We all know that online newspapers are giving print pubs a run for their money these days. After all, how can bulky, grimy, daily newspapers compete with the ever-updating, easily searchable, multi-media offerings of the online world? Especially given that readers have to pay to get the former, while the latter most often requires no more than a computer, an Internet connection, and a willingness to give out your address and phone number (you slut!).

So what’s a daily to do? The revenue that keeps the place going is still mainly from print, but the readership is migrating online a lot faster than are the ads that pay for it all.

Some newspapers are responding to that threat by juicing up their online counterparts — you know, so that they’re ready when Armageddon comes. We’ve seen some strange things result from special “online only” features, but we’ve also seen some real winners.

The other tactic is to try to offer something in your print edition that readers just can’t get from the Internet. And that’s what the Mercury News of San Jose, California was going for, apparently, when it launched a new format for the paper last week. Whether or not that was a good move is still very much up for debate.

What the Merc did was to abolish the whole notion of separate sections for local, national, and world news — come on, separate sections are something you can get on the Internet — and collapsed all those stories into one A section, with oomphed-up emphasis on local news. In fact, it’s not until about halfway through the section that you even see any mention of newsworthy topics like, oh, President Bush, or the turmoil in Middle East.

The thinking is that if people can get national and international news for free online from the New York Times or CNN.com, maybe it makes sense for the Mercury News to focus on what remains: the happenings in and issues of its own backyard.

It’s not surprising that the Merc decided to change things around — what it was doing before clearly wasn’t working. As reported in Editor & Publisher, the paper experienced one of the biggest circulation declines in the industry for the six months ending in March: daily circulation fell 7 percent, and Sunday circulation dropped by 10 percent.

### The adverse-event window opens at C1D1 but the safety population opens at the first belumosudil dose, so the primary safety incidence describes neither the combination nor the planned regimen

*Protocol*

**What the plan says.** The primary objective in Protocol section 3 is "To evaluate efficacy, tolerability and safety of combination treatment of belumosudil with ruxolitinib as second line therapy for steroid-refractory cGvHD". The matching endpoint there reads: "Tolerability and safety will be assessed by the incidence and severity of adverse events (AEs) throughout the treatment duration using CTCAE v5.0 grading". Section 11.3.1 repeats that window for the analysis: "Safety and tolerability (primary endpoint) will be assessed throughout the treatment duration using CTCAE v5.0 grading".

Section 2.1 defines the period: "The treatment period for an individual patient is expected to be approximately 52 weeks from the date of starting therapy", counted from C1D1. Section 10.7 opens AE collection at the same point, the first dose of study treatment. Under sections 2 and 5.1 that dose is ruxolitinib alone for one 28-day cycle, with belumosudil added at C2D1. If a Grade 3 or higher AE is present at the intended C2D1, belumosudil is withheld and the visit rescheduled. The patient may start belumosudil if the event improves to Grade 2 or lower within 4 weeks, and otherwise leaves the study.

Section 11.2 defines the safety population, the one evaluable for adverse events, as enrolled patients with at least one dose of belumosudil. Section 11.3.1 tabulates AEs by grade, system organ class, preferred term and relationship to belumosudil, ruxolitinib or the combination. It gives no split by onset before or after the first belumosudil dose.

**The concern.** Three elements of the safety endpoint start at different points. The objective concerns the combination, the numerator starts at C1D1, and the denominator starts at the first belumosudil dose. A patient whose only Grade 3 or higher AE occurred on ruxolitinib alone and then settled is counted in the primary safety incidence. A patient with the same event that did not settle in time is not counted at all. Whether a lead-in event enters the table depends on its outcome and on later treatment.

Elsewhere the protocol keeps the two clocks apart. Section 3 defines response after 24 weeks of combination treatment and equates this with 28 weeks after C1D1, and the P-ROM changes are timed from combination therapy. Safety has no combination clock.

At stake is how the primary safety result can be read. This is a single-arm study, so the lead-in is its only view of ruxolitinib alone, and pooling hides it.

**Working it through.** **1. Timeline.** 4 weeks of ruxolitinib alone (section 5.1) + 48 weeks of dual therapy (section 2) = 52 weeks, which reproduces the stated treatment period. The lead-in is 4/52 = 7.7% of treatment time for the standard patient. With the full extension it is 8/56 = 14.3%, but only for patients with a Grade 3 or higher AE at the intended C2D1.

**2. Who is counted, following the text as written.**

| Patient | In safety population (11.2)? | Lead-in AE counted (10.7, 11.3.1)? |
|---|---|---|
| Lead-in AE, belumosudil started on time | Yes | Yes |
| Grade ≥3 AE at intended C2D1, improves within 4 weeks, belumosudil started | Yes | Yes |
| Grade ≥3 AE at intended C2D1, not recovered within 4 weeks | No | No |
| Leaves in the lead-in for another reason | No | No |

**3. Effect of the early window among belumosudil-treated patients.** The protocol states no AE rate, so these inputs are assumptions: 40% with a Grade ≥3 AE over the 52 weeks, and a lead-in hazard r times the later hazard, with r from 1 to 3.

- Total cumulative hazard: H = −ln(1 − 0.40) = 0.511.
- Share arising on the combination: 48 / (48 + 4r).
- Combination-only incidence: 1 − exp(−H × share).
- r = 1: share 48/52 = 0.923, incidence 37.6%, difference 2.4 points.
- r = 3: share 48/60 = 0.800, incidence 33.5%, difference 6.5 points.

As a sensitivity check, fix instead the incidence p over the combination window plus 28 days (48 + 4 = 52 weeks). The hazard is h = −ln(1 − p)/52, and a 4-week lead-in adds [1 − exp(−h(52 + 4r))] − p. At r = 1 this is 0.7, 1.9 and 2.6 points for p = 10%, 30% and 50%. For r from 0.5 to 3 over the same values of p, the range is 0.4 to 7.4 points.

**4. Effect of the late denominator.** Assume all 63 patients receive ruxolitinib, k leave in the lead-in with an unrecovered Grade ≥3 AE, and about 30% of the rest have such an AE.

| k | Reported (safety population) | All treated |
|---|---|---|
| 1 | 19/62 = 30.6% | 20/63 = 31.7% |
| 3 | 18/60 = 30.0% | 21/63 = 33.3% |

So a drastic turn made a certain amount of sense — unless, of course, you’re a reporter who joined the Mercury News in hopes of being sent overseas. The question is, where does the turn take you? In practice, the new emphasis means that instead of leading with, say, coverage of the war in Iraq or the latest in the John Bolton saga — issues that truly divide the nation and, presumably, the Mercury News’s readership, as well — the paper turns over its front-page real estate to such local features as Mr. Roadshow, a Q&A-style column about, well, about commuting in and around San Jose.

To be fair, not all local news is as trivial as “Mr. Roadshow And Friends Discuss Speeding Tickets.” Last week, the Merc had front-page stories about a San Jose hospital that might open a clinic, police preparation for an anarchist protest set to hit Palo Alto, and the arraignment of an accused San Jose sex offender — all arguably legitimate front-page news for people living in the area.

Giving local stories top billing means squeezing the national news into a headline-heavy index on page one. That much we can deal with. After all, even big papers like the New York Times and the Washington Post play up local news on their front pages.

But once you flip past that neatly ordered front page, things deteriorate quickly.

We expected to see the entire front section arranged with the same philosophy as the front page — the biggest news stories come first, with the understanding that a major local news story matters more to the readers than a minor national news update.

But that’s not how the system works. Instead — just as in the days before the Merc’s transformation — local, national and international news remain separate, each in its own place.

And the place for national and international news, it turns out, is deep in the bowels of the A section. We found that set-up a tad upsetting — clearly we have a penchant for the national and international. But lest we be swayed by East Coast elitism, we checked on the paper’s online reader feedback to see how Californians were handling the change. And for a bunch of chilled-out surfers (that is what all Californians are like, right?), they sure are worked up.

Samantha Henig was a CJR Daily intern.